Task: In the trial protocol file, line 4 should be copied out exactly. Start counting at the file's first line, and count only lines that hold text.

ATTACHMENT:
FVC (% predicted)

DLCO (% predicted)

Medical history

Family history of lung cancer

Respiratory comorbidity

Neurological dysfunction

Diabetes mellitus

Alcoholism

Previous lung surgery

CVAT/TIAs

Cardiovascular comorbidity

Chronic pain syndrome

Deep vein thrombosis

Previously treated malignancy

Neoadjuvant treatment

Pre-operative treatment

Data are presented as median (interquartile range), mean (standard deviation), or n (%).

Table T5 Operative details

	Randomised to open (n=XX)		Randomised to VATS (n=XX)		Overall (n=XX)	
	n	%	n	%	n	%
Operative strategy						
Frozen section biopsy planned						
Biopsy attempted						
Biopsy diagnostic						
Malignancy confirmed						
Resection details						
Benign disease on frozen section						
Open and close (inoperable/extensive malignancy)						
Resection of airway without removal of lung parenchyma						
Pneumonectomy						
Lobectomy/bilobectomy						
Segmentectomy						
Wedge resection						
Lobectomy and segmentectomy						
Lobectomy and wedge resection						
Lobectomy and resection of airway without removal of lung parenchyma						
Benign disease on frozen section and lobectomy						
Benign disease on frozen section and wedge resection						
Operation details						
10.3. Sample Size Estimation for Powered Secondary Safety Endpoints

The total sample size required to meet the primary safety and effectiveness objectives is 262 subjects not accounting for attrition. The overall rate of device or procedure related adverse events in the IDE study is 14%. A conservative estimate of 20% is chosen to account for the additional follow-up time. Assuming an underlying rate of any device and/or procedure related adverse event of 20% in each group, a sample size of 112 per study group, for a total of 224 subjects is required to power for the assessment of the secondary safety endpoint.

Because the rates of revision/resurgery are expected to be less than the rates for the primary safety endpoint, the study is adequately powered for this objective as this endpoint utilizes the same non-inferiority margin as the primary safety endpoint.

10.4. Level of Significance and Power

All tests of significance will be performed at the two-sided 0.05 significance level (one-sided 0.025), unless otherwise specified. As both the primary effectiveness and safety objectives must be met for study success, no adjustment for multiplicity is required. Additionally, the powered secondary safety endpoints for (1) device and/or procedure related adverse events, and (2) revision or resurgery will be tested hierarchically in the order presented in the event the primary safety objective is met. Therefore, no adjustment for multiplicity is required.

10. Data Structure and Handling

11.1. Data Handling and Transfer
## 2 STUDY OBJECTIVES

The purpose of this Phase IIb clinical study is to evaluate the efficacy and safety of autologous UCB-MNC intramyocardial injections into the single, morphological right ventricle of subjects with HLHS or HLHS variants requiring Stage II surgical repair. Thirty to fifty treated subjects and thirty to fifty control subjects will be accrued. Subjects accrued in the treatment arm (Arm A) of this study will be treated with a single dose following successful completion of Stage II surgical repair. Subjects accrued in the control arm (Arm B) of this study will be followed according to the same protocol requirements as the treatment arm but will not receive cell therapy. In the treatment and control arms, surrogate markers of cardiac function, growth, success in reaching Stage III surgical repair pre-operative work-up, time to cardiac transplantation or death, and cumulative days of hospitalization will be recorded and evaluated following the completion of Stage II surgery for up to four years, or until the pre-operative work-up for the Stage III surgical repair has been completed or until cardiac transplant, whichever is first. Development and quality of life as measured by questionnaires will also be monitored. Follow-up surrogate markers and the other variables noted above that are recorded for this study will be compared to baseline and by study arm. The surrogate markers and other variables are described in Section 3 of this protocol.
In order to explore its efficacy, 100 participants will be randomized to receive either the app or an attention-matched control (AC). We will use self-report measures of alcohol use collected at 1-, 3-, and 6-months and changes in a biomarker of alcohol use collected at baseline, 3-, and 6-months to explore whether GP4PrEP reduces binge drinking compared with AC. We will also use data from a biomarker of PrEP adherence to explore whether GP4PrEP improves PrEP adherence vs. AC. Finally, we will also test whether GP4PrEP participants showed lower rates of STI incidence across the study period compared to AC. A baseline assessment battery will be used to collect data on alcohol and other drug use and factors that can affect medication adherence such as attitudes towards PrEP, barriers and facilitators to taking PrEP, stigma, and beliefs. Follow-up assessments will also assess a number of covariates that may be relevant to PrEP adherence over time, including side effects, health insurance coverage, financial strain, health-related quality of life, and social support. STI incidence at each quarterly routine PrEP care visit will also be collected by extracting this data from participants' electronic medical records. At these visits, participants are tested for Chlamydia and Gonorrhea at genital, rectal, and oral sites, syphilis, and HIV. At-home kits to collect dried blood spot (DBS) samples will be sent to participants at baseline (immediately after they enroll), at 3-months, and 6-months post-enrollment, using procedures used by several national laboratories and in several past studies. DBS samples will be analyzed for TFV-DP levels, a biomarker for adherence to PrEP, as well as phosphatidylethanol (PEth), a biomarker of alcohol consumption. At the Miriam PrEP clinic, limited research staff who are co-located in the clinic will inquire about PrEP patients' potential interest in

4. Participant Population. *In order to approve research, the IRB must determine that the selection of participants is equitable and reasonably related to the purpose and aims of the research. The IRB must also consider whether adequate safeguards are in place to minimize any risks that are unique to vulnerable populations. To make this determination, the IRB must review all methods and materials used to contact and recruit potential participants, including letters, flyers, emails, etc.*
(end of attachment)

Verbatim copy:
Family history of lung cancer